First: The show included all the cliches. If a woman is evil, she sexually tempts, exposes too much of her body (hello, in a "traditional" show you've got women with skirts slit straight to their crotch?), or she wears black lipstick. If a woman is good, she's bashful about physical contact, or she flits around on her toes with a white feather/wand. The story was stupid and cliche over all. It could be summarized as: evil kills good king, hero emerges through difficulty, hero and heroine prepare for battle with evil, they defeat evil, they get married. The entire play was mostly non-verbal, except for sung narration. The over-acting to make sure you'd understand the un-narrated bits was... extreme.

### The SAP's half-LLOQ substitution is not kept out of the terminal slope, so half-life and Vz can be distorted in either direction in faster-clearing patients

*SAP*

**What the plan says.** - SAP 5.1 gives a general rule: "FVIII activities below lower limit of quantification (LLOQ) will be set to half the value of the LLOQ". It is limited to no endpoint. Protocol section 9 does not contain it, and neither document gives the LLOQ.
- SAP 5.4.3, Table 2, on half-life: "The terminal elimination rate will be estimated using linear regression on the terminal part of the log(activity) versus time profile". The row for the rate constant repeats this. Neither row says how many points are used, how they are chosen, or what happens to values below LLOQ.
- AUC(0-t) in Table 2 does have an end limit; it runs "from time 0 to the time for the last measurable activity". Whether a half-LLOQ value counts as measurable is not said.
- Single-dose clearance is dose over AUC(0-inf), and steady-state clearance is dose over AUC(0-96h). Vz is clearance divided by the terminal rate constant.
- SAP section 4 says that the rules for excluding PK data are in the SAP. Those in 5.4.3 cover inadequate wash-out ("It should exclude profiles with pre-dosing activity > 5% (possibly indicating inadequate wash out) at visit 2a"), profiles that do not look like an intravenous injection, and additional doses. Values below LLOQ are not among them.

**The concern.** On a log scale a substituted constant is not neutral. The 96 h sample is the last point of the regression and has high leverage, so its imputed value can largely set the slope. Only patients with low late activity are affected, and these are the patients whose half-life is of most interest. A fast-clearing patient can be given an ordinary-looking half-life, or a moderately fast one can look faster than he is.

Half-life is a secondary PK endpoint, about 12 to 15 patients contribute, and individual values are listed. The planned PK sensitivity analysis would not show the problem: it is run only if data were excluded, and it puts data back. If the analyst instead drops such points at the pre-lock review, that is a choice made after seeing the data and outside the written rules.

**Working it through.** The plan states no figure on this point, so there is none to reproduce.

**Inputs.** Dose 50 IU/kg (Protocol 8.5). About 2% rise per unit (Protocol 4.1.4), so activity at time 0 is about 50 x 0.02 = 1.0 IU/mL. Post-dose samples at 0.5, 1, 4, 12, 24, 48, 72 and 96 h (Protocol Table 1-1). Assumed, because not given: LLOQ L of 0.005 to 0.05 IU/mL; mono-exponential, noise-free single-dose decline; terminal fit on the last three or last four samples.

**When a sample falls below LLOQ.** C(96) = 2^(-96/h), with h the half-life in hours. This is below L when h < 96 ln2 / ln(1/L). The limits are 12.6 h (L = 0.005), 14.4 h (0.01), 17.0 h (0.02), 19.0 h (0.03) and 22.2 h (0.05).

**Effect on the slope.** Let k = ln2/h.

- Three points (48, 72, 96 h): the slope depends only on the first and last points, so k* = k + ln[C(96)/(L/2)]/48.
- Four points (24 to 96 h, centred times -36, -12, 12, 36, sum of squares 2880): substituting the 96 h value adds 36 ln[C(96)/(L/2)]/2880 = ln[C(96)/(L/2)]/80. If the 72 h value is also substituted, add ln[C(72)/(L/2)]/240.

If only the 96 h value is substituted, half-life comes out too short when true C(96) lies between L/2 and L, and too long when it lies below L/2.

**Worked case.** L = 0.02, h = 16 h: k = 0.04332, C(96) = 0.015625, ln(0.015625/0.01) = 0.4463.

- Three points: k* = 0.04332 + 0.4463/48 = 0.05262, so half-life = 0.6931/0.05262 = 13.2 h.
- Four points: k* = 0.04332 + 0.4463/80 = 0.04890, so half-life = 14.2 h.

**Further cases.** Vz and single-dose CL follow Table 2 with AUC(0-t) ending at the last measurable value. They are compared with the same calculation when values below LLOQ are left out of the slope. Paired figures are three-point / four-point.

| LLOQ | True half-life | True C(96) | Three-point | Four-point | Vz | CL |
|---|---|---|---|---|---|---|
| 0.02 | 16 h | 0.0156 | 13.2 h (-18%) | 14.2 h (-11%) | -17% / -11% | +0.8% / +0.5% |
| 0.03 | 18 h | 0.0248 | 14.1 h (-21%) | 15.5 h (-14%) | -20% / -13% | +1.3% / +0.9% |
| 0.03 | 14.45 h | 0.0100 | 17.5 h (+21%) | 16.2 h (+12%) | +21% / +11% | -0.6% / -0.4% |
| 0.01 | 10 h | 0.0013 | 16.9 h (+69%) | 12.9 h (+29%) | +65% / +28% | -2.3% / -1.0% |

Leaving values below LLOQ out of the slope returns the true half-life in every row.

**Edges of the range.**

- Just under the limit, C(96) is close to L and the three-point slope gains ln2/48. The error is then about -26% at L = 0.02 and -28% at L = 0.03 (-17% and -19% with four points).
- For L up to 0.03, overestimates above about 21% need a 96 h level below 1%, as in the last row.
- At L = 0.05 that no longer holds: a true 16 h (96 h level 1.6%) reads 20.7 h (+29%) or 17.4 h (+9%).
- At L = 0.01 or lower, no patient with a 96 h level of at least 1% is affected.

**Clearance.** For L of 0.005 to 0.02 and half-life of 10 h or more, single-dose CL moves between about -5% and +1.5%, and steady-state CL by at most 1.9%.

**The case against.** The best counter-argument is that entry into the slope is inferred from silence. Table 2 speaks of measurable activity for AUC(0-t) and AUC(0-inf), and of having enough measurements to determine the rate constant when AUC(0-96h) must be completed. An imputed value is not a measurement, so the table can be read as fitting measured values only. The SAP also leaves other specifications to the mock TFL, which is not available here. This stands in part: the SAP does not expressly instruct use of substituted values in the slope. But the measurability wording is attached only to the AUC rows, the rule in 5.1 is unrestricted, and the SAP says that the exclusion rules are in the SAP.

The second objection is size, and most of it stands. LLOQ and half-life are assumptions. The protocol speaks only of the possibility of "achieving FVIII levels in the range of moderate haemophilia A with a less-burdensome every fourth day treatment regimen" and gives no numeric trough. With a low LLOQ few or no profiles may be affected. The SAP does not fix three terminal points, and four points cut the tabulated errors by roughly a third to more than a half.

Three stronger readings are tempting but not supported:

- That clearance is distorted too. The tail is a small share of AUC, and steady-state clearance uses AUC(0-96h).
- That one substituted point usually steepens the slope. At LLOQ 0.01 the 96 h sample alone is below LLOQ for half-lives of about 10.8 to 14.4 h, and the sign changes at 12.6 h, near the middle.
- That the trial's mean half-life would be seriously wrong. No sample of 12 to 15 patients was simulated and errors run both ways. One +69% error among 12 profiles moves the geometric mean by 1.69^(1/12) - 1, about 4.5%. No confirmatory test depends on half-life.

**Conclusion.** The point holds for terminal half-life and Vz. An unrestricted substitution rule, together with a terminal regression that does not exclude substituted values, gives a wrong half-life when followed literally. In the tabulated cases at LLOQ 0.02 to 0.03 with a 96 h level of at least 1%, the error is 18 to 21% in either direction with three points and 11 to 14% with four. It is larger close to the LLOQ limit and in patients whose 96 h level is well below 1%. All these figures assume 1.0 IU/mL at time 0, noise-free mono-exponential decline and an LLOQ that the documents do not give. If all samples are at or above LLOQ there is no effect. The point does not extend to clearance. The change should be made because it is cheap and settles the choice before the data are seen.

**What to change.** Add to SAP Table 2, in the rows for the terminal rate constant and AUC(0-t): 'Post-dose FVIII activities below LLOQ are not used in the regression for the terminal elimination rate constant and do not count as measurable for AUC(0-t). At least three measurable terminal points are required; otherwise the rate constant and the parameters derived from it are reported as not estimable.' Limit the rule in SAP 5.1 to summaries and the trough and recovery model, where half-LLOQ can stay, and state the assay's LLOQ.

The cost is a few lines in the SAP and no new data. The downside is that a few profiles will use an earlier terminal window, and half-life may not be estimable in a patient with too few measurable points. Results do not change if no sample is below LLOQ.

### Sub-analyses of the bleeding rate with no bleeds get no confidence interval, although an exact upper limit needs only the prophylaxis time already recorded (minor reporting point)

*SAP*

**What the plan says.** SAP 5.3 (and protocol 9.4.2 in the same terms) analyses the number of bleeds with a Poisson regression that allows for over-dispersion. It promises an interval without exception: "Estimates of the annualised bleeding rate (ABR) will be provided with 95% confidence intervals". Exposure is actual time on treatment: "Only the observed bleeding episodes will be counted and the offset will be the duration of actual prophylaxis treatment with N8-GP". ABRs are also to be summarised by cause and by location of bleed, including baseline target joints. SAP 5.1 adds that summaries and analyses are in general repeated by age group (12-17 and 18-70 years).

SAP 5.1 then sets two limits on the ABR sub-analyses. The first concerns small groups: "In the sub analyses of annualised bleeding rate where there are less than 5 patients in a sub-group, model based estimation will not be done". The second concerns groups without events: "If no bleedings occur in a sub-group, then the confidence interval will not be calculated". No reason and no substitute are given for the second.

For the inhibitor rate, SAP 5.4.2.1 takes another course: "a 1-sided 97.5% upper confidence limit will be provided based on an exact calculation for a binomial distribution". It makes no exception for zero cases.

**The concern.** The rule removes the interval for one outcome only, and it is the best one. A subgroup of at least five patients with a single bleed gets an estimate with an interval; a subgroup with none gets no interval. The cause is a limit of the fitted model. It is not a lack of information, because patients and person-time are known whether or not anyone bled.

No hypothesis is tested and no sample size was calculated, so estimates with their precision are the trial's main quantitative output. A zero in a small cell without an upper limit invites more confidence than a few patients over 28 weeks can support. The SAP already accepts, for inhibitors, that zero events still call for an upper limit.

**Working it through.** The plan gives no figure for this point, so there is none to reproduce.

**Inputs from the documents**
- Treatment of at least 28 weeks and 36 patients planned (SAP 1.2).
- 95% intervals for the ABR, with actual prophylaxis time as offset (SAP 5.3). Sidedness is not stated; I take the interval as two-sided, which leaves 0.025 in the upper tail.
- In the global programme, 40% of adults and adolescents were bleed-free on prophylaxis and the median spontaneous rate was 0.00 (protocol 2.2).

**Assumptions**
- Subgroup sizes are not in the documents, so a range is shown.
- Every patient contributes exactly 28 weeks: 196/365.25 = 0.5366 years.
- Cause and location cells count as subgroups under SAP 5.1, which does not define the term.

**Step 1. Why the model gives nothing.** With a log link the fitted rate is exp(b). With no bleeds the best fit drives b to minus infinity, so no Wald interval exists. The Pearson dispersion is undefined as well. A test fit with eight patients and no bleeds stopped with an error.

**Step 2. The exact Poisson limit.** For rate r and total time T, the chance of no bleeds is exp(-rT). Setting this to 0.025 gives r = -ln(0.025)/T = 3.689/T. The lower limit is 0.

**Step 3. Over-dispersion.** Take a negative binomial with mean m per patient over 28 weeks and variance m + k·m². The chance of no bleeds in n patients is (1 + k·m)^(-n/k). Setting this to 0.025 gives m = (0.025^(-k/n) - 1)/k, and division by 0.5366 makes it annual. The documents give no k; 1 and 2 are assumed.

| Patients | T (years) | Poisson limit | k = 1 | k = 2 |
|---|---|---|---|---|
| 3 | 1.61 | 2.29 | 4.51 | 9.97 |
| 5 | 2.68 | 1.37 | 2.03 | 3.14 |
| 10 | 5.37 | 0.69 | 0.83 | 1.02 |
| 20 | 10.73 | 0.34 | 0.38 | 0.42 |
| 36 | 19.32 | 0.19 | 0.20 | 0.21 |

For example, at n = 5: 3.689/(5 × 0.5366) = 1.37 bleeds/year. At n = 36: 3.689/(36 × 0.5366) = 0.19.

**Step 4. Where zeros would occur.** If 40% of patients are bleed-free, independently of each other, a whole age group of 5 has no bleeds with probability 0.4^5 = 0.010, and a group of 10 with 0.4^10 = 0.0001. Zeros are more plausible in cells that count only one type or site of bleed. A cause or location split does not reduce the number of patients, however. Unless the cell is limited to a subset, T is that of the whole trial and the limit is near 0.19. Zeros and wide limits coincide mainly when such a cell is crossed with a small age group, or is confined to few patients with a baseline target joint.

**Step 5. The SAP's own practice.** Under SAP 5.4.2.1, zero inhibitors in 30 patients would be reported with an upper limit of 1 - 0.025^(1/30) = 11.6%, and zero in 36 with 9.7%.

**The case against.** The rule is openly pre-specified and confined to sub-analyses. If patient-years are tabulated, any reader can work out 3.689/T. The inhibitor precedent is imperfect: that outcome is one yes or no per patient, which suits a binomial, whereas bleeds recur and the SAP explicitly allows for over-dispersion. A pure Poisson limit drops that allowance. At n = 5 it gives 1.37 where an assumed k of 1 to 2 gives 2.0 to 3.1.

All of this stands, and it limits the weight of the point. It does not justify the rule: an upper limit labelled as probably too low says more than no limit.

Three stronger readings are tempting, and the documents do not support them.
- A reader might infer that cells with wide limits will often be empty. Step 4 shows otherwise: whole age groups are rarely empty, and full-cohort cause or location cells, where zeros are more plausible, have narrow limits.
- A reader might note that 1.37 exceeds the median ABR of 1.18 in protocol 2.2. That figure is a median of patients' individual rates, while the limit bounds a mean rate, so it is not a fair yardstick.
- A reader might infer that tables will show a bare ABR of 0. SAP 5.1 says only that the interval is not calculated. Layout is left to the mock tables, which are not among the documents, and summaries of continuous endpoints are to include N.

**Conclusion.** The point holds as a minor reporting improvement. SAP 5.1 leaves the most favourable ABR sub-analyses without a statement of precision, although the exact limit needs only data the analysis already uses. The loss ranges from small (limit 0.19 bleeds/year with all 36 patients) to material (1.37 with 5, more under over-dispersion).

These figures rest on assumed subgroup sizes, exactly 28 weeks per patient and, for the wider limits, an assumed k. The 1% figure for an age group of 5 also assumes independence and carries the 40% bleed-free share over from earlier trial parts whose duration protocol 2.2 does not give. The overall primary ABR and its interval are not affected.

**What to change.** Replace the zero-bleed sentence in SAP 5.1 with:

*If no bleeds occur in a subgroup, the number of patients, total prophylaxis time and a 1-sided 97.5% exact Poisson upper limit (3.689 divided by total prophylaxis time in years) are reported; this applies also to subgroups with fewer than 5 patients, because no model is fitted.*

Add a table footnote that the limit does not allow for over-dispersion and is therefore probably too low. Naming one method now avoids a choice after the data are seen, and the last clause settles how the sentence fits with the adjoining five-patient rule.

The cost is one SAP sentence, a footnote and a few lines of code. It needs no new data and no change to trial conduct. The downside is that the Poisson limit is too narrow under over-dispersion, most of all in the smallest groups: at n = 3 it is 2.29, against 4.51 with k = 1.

Second: There were essentially three traditional elements at play. A) pansori B) pungmul drumming C) hanbok costumes. But the pansori singers are either incompetent, or more likely, the director told them to make it less of a pansori type singing and more of an operatic type singing. The distinctive properties of pansori were almost absent. Songs were used as narration to move the story (in pansori, narration is narration-- it's spoken-- and songs are when the action slows down to real-time speed instead of compressed jumps), and at almost every instance the pansori was accompanied by a cacophony (yes, loud, loud, loud) of recorded music from offstage including synthesizers, and maybe some cymbal, high hat, a little drum, or whatever from the Western drumset drummer who was in the pit to the front and side of the stage. So the actual beauty of pansori (accompanied by a single drummer on a barrel drum, very subtle) was never on display.